The laity are co-responsible in Christ’s Church, along with the clergy (bishops, priests, deacons), no more, no less. Their role has diminished drastically over time from substantive, to advisory, to pro forma. This should not be the case in the Orthodox Church.

The new Charter for the Archdiocese should restore the historic role of the laity in the governance of the Church. The Charter and following Regulations should explicitly state the role of the laity in all administrative and financial matters, including independent and transparent auditing, while respecting the spiritual, hierarchical and conciliar nature of the Church.

The interdependency of clergy and laity should be at the core of the new Charter. The laity’s roles and responsibilities in administrative/ financial matters and in clergy nominations/elections should be clearly defined. Likewise, the spiritual and hierarchical roles and responsibilities of the clergy should be clearly set forth. Both should be scrupulously adhered to. The collaboration of clergy and laity should permeate the entire Charter.

We thank you for your attention and ask that you pray for OCL supporters, Orthodox Christians and all those suffering the ravages of the ongoing worldwide pandemic.

In Christ,

Argo Georgandis Pyle, President
George D. Karcazes, Secretary

CLICK HERE to read the PDF version.


February 4, 2021

Mrs. Argo Georgandis Pyle, President Mr. George D. Karcazes, Secretary Orthodox Christian Laity
P.O. Box 6954
West Palm Beach, FL 33405-6954

‘Dear Mrs. Georgandis, Dear Mr. Karcazes,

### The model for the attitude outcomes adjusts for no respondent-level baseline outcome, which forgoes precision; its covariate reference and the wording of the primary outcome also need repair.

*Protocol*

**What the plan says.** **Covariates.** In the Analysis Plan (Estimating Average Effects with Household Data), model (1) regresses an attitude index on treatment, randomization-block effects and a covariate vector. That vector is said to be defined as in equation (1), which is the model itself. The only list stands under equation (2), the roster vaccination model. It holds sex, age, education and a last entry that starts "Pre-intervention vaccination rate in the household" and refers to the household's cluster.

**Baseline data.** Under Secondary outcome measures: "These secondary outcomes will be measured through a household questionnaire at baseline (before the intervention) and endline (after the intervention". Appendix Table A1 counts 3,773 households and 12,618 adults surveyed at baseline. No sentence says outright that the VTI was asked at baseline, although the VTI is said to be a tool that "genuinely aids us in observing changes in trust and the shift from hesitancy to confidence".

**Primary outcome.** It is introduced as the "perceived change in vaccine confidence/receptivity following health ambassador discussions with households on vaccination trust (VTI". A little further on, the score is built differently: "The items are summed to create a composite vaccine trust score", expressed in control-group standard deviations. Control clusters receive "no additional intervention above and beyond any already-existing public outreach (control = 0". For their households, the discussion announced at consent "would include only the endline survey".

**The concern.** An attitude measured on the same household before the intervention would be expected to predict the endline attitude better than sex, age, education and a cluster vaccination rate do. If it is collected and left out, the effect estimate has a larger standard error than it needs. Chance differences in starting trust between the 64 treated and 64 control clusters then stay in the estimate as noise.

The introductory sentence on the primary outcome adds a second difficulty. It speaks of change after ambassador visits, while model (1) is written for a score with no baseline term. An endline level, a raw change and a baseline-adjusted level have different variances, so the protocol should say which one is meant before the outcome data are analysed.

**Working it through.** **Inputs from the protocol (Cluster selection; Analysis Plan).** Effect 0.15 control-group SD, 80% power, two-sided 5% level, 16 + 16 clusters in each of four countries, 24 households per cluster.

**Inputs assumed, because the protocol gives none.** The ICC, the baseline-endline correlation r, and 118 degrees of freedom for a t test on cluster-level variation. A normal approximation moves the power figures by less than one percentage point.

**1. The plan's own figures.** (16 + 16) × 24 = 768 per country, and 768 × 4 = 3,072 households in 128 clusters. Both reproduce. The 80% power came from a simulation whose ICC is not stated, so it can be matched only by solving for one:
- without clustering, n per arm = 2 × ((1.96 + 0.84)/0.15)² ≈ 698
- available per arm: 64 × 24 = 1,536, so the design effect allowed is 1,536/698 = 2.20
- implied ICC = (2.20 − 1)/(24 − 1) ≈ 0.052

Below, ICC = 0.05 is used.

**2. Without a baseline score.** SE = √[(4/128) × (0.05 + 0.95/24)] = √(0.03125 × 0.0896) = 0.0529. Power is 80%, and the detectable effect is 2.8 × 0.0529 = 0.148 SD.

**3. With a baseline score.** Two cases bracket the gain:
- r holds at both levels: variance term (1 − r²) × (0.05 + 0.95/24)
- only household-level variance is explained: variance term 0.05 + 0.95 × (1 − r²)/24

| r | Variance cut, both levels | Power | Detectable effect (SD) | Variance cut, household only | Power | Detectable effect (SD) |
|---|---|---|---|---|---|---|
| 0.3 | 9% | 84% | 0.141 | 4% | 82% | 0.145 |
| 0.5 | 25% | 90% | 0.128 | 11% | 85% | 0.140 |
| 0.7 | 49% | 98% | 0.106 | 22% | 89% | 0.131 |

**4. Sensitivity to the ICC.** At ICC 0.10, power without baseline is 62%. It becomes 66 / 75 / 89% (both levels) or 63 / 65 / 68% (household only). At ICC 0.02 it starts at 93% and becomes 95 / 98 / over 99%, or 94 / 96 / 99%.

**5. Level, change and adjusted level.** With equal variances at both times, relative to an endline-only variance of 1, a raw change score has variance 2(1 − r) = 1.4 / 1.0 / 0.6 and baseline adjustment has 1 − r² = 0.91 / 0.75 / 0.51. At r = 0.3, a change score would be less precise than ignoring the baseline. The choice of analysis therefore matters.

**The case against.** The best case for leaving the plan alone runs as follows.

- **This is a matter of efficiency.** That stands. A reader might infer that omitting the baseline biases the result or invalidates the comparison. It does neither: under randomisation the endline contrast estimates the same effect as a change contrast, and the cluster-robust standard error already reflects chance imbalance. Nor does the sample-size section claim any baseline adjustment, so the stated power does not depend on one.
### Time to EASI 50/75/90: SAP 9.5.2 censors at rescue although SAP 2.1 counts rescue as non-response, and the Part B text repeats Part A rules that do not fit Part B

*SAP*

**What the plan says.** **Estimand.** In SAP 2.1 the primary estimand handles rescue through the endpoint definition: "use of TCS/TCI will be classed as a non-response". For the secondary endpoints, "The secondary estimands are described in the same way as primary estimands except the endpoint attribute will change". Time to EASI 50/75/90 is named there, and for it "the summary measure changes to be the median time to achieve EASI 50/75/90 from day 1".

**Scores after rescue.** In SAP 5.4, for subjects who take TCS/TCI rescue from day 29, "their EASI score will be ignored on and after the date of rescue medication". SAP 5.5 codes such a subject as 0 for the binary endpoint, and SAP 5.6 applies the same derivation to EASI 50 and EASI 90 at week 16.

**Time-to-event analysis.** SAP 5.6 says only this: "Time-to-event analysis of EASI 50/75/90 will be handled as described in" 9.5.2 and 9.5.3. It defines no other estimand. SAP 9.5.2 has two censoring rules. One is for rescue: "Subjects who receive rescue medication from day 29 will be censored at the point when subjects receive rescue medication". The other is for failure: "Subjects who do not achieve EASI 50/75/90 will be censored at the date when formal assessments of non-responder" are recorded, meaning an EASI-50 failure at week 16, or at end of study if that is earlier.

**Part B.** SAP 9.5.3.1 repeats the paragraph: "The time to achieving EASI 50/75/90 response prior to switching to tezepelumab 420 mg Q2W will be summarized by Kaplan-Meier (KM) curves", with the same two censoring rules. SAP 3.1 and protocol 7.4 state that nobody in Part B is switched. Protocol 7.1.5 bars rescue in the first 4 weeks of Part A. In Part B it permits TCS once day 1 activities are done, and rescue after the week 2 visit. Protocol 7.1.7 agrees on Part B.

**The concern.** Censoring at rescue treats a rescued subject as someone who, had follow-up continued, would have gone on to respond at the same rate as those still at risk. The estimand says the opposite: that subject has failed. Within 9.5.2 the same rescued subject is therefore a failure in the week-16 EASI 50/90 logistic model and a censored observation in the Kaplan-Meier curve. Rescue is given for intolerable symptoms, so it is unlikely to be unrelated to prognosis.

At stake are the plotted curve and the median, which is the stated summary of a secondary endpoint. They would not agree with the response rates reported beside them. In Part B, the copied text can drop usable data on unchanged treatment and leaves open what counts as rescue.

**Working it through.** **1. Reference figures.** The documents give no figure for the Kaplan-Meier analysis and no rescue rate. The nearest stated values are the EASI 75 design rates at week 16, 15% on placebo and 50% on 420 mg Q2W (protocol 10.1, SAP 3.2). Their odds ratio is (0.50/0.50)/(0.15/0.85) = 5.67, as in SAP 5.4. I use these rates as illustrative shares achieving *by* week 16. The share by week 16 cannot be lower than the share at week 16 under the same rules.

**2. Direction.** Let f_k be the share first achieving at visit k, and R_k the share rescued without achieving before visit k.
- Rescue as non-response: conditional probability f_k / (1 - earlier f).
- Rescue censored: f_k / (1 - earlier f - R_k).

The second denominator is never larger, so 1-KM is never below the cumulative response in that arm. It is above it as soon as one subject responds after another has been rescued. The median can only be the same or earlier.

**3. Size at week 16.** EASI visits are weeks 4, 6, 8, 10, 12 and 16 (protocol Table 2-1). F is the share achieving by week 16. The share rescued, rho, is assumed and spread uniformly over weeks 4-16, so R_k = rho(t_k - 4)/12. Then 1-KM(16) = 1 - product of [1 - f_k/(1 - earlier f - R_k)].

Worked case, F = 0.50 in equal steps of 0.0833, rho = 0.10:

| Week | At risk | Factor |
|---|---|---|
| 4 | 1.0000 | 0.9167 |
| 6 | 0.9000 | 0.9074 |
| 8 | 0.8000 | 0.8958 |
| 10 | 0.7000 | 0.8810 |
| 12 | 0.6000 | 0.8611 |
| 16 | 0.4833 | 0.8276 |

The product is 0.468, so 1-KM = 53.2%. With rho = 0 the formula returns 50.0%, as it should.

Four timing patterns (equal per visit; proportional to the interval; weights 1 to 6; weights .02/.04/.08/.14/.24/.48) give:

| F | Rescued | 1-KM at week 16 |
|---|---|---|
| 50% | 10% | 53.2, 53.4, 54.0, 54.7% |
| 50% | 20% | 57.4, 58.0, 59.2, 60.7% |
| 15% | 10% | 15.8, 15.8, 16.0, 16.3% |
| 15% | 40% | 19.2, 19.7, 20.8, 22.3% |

I greet you warmly in the grace and peace of our Lord and Savior Jesus Christ.

Having received your letter dated February 2, 2021, I would like.e to thank you for sharing your thoughts and ideas with me. Kindly know that I appreciate your time and effort in compiling your recommendations, and have shared them with the Administration Committee of the Archdiocesan Council, whose membership, as you k.now, mostly consists of lay individuals.

Thanking you once again for your input, I extend to you and all the members of OCL my archpastoral blessings and prayers, and remain

With paternal love in Christ,

Archbishop of America

CLICK HERE to read the PDF Version



  1. I question whether the Greek Archdiocese is genuinely interested in input for the Charter. If they were serious, they would provide some more details and direction, such as: the reasons for creating a new charter at this time; working timelines/deadlines; a survey inviting responses on proposed provisions that differ from the current charter; some specific topics that are open to discussion. Otherwise, the process has the appearance of a sham.